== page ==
Easter: to judge by the shops, it’s all about hot–cross buns, fluffy bunnies and chocolate eggs.
Jolly pagan stuff, huh? Especially those bunnies. Symbolic of an ancient fertility rite and the revivification of the earth at springtime, they just reek of goddess worship. It doesn’t matter whether you’re a Christian or not—one thing we’re agreed on: the bunny is an iconic pagan image.
About this time last year, I started to become excessively suspicious about this academic collectivism. In researching threshold covenants, it’s not possible to pass over the ultimate type: the Passover itself. That means returning to the original word—Pesach—and finding out what it means.
Now, scholars aren’t entirely sure about pesach. They think it means to leap, to spring, to hop, to pass over.
God leaping, springing or hopping isn’t an image that fits immediately and comfortably into my brainspace and I can see why the more dignified ‘pass over’ is the verb of choice.
Perhaps I might have been less suspicious about the bunny had I not, some years ago, spent considerable time trying to discover the meaning of ‘eo’ in Anglo–Saxon and Middle English (and its relationship to old words for giant). In the course of these investigations I had inevitably crossed paths with Eostre, the name of a goddess from which the word ‘Easter’ is said to come.
In reading very old books on the subject, I realised they lacked the academic collectivism* of today: they didn’t assume the bunny was connected with Eostre when there was absolutely zero evidence to connect the two. In fact, they found it to be quite mysterious and baffling—as well they should have. After all, the bunny with the basket seems to have started as a hare in the sixteenth century while Eostre has been around for about a millennium longer.
I’d put down the appearance of the bunny as quite perplexing too, even while deciding there was a strong possibility in my view that ‘Easter’ was actually a coined word. It might have been vaguely related to Eostre but it basically meant the angel who passes over or the star that passes over. It was therefore a reference to the events of the Exodus and a translation of ‘Pesach’ into Anglo–Saxon.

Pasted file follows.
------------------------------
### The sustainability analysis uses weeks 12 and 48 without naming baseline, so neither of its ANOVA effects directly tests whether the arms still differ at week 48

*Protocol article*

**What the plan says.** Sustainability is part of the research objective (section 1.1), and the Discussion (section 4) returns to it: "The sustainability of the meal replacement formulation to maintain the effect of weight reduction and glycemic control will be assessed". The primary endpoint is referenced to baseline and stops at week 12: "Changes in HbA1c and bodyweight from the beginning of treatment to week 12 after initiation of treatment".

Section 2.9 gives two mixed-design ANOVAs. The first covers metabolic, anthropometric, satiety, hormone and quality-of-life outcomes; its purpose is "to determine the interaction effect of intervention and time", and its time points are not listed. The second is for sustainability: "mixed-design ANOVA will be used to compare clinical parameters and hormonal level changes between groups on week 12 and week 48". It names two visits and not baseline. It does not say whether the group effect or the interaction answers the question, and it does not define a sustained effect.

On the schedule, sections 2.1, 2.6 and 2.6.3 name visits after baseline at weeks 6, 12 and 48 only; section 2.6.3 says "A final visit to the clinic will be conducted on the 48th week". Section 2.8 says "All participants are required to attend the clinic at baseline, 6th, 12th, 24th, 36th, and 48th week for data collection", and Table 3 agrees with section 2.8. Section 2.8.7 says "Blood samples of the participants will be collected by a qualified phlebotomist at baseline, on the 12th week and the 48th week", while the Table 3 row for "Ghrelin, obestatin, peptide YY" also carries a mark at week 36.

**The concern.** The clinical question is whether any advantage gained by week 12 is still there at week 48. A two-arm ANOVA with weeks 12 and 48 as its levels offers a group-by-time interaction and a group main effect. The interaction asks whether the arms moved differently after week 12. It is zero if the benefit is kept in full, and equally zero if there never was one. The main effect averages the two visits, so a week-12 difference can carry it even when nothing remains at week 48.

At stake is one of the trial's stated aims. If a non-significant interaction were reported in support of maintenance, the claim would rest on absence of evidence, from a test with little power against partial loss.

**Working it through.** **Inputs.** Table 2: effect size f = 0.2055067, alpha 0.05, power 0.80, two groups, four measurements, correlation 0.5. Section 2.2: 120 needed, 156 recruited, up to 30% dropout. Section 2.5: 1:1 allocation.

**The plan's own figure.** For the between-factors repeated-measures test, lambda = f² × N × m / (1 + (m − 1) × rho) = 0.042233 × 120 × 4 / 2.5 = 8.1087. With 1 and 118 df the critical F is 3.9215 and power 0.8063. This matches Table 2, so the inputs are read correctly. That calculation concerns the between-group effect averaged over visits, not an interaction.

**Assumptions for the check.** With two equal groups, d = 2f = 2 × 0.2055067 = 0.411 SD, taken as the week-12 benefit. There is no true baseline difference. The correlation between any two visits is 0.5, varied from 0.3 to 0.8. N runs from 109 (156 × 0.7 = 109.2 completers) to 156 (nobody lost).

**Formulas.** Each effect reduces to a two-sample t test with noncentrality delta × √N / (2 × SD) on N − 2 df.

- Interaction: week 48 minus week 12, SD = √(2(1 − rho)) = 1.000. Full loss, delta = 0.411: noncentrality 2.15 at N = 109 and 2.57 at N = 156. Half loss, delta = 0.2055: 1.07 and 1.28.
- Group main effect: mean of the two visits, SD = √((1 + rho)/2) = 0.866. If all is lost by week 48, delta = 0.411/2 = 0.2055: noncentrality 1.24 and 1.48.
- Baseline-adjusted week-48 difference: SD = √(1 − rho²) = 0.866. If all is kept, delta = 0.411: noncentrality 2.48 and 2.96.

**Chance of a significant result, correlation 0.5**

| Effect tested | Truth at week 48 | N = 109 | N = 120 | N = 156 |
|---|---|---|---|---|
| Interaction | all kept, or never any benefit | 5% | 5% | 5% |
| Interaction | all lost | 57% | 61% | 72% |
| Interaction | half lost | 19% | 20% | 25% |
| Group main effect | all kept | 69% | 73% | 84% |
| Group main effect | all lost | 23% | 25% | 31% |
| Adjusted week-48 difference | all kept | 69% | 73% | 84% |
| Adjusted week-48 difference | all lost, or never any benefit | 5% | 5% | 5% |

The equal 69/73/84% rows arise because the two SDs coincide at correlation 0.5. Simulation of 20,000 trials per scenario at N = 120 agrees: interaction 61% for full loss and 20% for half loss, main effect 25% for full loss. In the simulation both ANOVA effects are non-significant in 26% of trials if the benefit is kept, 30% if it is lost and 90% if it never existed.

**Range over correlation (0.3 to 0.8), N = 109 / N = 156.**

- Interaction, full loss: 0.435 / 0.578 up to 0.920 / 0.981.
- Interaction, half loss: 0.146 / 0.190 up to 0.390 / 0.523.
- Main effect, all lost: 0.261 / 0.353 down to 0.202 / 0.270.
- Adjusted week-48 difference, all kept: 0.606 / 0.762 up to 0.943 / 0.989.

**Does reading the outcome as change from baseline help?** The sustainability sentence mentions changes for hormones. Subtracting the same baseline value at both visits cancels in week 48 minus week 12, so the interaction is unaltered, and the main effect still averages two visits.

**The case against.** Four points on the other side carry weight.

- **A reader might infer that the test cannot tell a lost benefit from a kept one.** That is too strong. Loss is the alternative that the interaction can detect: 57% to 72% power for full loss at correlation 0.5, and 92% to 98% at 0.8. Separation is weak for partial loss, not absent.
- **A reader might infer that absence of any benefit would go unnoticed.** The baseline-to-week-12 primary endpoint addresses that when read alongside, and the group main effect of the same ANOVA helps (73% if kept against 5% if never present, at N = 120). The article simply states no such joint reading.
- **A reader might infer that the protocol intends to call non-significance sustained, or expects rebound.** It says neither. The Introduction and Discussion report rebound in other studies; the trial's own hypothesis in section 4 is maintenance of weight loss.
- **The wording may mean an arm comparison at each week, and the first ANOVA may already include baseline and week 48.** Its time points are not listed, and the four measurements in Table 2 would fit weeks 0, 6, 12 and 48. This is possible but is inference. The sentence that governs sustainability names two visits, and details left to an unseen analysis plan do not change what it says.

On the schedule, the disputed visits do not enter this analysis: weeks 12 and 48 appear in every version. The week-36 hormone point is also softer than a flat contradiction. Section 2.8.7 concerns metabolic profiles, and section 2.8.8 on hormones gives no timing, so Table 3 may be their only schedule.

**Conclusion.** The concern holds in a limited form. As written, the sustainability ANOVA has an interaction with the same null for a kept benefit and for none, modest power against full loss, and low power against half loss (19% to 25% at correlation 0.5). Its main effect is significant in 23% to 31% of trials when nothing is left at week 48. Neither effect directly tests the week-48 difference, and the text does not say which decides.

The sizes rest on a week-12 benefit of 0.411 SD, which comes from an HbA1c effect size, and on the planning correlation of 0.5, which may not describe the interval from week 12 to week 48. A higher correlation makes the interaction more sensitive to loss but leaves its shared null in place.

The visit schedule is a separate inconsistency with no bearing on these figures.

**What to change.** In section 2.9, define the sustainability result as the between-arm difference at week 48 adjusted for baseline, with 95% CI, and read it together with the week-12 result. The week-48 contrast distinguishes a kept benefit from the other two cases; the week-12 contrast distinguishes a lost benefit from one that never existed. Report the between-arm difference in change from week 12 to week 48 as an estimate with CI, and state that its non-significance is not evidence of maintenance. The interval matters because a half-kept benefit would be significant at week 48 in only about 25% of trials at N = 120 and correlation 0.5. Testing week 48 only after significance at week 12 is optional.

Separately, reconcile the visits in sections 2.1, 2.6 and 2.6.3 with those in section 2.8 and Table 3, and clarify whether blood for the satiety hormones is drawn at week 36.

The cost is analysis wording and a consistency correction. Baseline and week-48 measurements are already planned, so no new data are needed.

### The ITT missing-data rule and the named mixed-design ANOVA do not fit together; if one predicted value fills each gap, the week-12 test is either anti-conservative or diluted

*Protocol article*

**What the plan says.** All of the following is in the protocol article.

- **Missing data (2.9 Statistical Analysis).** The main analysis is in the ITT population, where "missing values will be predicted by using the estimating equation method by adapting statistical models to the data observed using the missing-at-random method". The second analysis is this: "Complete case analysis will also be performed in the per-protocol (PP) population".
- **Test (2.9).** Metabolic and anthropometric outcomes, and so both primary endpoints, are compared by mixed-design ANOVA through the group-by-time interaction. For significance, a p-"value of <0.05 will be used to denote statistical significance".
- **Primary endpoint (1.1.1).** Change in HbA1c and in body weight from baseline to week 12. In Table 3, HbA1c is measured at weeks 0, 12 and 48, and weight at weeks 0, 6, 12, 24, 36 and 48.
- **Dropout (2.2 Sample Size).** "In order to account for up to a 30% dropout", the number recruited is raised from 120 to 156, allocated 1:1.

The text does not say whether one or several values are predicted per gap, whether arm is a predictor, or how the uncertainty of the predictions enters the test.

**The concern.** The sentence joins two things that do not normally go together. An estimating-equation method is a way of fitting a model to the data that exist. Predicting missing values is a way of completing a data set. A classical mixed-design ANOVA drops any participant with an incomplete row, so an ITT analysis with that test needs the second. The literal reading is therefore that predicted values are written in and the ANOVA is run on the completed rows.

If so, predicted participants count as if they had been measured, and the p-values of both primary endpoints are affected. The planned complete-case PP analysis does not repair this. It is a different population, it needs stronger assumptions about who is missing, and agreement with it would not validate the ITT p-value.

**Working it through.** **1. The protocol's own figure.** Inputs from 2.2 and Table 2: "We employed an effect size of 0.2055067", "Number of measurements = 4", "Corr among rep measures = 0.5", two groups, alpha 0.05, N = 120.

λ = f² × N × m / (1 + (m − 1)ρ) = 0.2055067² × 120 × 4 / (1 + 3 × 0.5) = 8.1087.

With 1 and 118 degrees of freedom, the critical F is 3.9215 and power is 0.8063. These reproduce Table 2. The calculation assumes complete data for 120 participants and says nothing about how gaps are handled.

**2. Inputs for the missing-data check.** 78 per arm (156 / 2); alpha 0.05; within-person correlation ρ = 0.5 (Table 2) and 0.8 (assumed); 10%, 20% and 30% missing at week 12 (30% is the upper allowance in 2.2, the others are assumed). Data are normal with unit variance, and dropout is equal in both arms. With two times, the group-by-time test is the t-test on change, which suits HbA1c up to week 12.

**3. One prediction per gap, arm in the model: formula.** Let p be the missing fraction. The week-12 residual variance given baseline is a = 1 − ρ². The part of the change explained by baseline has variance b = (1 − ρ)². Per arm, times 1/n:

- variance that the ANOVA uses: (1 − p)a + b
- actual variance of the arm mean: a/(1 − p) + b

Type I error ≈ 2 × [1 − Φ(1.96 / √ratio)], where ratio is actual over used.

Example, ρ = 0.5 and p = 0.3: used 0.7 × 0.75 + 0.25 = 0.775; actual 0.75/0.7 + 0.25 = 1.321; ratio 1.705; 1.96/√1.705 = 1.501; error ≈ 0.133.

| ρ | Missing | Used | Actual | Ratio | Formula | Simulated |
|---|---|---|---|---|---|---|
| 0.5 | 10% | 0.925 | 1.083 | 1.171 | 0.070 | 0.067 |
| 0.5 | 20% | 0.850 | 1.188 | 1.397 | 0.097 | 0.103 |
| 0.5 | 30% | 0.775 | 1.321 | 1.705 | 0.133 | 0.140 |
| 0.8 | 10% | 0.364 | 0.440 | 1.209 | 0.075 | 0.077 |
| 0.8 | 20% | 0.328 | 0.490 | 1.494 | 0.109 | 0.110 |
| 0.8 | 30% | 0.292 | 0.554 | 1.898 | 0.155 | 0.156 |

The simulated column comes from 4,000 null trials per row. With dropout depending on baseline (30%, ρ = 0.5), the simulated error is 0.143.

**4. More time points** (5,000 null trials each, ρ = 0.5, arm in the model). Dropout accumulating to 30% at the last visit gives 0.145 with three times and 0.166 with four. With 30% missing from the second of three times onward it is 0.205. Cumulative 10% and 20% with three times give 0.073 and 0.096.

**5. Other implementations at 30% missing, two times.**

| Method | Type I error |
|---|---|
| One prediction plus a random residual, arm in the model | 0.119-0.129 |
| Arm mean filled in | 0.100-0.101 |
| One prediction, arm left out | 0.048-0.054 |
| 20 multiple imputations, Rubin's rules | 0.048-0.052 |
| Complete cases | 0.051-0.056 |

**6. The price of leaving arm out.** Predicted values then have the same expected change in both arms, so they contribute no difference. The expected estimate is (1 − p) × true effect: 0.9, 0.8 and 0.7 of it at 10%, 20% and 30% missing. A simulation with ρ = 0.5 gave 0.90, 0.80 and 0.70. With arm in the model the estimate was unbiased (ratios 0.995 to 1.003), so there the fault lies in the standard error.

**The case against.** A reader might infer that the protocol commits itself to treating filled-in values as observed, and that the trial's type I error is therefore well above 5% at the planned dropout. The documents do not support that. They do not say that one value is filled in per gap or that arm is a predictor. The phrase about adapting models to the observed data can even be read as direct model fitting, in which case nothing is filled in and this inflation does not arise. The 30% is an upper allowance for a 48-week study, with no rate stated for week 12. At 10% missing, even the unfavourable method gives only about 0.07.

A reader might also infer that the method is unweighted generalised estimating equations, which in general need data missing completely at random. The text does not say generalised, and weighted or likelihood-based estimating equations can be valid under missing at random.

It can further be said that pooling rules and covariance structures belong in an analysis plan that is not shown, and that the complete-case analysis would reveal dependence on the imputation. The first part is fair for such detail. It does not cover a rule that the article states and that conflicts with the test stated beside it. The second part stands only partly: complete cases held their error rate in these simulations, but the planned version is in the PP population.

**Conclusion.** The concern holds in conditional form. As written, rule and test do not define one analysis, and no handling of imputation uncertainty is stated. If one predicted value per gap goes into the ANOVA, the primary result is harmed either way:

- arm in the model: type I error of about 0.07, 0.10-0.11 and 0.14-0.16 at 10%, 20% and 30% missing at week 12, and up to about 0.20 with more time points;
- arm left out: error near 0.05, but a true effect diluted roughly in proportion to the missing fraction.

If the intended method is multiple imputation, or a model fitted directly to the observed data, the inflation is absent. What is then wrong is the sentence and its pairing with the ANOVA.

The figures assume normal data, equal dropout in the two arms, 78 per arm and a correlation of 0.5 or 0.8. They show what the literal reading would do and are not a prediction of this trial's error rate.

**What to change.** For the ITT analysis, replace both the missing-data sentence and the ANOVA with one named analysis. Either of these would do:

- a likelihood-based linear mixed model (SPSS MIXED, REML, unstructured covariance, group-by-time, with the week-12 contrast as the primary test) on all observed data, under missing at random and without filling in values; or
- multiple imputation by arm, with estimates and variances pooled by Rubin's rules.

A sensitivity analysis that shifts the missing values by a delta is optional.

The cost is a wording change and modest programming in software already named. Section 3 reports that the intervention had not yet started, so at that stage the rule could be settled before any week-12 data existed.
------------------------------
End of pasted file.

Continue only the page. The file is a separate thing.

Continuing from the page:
You know, those possible roots—to leap, to spring, to hop, to pass over—are still not sitting especially serenely in my grey matter but it’s occurred to me that, if you wanted a symbol of leaping, springing and hopping, the choices are seriously limited. Fleas, toads, frogs, crickets, grasshoppers, antelopes, rabbits and hares. And of course kangaroos, wallabies and various hopping mice from Australia.
Discounting the Aussie animals because only rumours of the Great Southland were circulating across Europe in the sixteenth century, we’re left with very few kosher options: antelopes, rabbits and hares. Dismiss the antelopes: there’s not enough of them imported from Africa.
Hey presto, we’re left with the… bunnies! Hmmm… have you joined me in suspicion yet?
This still leaves a really good question: why did the bunny only emerge in the sixteenth century?
It appears the original symbol was the Osterhase: the Easter Hare. First appearing in Alsace on the French–German border, it quickly ignited the imaginations of many people until today it is a ubiquitous symbol of Easter.
The sixteenth century is the age of Reformation. I don’t know about Germany but I do know about England and what was happening there. For centuries, poets (and authors were almost universally that, in those days) had been able to write about God, Jesus and salvation in their works.
But—suddenly!—it was against the law. These subjects were too sacred to allow free rein to any scruffy individuals who fancied their ability with a quill. The law was meant to ensure proper reverence would be maintained.
It resulted in a disaster. Poets naturally still wanted to talk about the meaning of life, so they cast about for obvious representations of God: transparent symbols their audiences would immediately recognise. Zeus, for instance! The emergence of the Greek gods as significant motifs in sixteenth century English poetry is partly in response to the law forbidding specific mention of God.
So, back to the Osterhase. From Ostern, Easter and Hase, hare. Both Ostern and Hase contain syllables that sound like Os, the old Germanic word for god.
Is this an obvious representation of God, a transparent symbol anyone who knew the Lord of the Passover was a leaping, springing, hopping God would instantly recognise? I have to suspect so.
And I have to suspect the bunny has no pagan connotations at all, unless we give them to it.
* Obviously this is my new favourite term. It comes from David Barton and refers to the nature of scholarship today: writers who quote each other’s secondary documents, rather than primary sources.